Album: Alexander O'Neal

Saga of a Married Man, Eagle
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The Independent Culture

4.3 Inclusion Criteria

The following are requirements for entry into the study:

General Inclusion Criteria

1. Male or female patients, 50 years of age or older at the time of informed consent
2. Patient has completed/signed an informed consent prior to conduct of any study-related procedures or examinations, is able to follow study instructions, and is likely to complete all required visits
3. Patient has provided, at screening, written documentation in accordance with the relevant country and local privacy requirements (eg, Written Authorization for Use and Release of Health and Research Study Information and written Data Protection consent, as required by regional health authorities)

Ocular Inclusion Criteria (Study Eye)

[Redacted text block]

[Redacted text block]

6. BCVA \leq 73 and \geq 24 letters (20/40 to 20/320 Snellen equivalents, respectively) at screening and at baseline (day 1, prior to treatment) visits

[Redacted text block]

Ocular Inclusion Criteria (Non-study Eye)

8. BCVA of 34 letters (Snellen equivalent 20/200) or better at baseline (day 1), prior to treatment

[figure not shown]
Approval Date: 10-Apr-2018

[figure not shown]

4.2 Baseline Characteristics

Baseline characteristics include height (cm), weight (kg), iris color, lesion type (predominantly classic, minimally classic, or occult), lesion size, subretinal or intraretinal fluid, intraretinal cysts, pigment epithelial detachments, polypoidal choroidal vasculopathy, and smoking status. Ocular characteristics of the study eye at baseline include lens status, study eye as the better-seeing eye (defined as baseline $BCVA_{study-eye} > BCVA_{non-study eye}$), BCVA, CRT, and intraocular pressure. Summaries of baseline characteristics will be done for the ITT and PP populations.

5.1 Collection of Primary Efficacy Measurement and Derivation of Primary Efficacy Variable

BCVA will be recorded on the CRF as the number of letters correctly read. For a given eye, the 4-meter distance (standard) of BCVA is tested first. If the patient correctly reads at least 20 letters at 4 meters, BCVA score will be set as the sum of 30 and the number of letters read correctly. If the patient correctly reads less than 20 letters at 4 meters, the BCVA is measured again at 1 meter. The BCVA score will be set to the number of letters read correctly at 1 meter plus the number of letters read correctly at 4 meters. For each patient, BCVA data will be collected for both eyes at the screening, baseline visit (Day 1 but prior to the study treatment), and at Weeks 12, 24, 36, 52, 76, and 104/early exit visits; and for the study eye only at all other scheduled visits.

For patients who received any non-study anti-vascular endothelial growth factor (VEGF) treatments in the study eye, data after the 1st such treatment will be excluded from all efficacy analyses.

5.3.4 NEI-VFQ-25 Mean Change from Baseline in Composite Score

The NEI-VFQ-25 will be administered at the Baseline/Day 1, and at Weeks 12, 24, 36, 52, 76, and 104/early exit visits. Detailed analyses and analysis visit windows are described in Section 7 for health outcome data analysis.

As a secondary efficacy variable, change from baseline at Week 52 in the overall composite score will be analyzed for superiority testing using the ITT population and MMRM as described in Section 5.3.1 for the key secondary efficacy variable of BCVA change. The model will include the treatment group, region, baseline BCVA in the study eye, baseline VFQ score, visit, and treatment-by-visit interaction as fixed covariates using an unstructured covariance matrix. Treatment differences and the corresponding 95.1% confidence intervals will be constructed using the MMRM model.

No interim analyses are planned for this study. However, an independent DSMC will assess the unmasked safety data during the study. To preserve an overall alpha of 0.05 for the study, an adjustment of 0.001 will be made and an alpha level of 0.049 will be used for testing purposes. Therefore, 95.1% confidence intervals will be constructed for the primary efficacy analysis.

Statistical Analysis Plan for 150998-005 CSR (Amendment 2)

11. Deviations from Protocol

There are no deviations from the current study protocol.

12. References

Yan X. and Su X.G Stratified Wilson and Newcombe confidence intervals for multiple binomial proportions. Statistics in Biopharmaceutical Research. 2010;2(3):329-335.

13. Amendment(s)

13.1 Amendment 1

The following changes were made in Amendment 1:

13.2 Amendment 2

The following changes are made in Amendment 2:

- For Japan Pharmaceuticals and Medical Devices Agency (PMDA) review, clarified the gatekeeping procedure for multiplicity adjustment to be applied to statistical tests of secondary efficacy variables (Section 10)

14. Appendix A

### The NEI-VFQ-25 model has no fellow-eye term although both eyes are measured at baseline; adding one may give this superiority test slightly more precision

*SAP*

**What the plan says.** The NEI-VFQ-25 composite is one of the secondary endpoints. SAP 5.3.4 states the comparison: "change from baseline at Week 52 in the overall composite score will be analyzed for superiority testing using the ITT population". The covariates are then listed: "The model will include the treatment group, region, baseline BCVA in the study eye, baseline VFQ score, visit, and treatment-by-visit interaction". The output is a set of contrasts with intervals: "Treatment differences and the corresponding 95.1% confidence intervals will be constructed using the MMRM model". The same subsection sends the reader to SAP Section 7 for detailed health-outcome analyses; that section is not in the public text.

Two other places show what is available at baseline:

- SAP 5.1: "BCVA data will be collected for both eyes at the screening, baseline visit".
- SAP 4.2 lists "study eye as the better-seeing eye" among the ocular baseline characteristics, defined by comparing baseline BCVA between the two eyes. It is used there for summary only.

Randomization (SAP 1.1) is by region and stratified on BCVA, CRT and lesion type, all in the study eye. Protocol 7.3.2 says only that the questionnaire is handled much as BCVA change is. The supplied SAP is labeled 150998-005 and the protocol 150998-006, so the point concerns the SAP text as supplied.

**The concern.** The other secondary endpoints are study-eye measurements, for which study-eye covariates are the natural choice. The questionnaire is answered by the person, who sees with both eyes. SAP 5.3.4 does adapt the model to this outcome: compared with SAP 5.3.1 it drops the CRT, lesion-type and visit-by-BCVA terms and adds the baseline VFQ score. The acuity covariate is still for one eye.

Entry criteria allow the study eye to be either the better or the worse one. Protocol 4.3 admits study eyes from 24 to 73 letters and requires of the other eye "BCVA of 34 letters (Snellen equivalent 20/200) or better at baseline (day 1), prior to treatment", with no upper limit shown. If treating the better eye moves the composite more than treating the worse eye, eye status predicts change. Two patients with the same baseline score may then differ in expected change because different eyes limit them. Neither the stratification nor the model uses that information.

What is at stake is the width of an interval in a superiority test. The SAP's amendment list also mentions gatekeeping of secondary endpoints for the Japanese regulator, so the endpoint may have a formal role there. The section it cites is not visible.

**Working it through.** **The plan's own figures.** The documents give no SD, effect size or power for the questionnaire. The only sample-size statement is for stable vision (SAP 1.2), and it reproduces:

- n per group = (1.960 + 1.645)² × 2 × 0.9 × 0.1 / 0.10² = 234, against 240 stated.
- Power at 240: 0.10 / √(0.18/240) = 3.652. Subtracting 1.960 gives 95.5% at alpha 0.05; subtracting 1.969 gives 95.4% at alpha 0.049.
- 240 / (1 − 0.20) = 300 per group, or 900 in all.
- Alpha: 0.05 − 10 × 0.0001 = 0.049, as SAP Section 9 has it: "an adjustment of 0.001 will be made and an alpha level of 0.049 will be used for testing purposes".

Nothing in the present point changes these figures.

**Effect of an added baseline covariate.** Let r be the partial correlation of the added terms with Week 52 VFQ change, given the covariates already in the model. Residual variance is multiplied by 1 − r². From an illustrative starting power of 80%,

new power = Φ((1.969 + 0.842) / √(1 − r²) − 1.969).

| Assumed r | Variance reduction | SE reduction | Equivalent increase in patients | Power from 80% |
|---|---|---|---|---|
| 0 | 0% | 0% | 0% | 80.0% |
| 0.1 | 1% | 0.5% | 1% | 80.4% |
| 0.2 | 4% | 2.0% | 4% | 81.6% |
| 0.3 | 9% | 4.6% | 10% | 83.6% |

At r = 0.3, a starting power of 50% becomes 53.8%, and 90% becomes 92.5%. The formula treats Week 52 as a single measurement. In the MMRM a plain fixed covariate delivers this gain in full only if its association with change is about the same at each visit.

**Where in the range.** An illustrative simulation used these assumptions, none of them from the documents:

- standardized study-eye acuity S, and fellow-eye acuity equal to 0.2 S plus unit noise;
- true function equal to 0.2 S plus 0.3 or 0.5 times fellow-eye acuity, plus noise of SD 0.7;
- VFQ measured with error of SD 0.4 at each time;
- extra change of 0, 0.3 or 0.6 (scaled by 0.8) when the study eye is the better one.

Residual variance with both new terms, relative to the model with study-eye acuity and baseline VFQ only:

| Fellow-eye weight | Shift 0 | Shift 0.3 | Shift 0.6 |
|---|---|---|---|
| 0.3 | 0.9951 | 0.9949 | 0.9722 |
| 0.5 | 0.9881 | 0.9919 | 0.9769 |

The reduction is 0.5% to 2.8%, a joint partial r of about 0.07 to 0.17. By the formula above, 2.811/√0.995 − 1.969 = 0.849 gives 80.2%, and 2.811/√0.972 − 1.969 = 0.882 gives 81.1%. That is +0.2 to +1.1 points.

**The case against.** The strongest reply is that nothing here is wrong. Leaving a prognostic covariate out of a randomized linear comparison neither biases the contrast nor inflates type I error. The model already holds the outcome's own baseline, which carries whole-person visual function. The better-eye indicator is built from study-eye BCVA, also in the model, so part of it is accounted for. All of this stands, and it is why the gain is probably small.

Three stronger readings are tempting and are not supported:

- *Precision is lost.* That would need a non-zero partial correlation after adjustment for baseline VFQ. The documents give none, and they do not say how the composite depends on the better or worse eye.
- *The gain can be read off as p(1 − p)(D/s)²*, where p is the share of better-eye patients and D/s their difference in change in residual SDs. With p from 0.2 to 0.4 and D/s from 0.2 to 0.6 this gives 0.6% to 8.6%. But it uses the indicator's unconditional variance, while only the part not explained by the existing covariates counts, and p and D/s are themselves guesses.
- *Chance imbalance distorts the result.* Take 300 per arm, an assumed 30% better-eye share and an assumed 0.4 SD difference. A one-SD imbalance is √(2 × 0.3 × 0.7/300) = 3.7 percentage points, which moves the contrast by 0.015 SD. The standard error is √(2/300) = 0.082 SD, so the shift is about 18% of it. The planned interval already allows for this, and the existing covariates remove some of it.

It was a long time ago that we last heard anything particularly essential from Eighties soul-growler Alexander O'Neal – it's been the better part of a decade, by my reckoning – but judging by Saga of a Married Man, things haven't changed that much for him since the days of "Fake" and "Criticize". He's still the permanently wounded, put-upon victim of lurrve, his heart crushed by treachery ("My baby's gone/ She couldn't stay faithful") and his woman paying too much attention to rumour and bad advice ("What's it gonna be?/ Listen to your friends, or listen to me?"). This time round, though, Alexander's trying his level best to keep his own adulterous desires firmly zipped-up – or is, at least, more mindful than before of goose and gander's equal access to the extramarital saucepot. The 10 songs on Saga of a Married Man are arranged into a sort of loose concept album about separation and reconciliation, with the incorrigible philanderer eventually returning, chastened, to his family. The crucial song on the album is "What is a Man?", which finds O'Neal going against type to reproach those prepared to sacrifice stability in the name of sex addiction: "You've got so much to lose/ Your son don't even know you/ What is a man who doesn't love his kids?". The crisp, flowing computer-funk is neat but feisty, with a light touch rare in modern R&B, and a merciful absence of overcooked drum programming. As for O'Neal's vocals, it's a pleasure to hear a mainstream soul singer who possesses character as well as technique.

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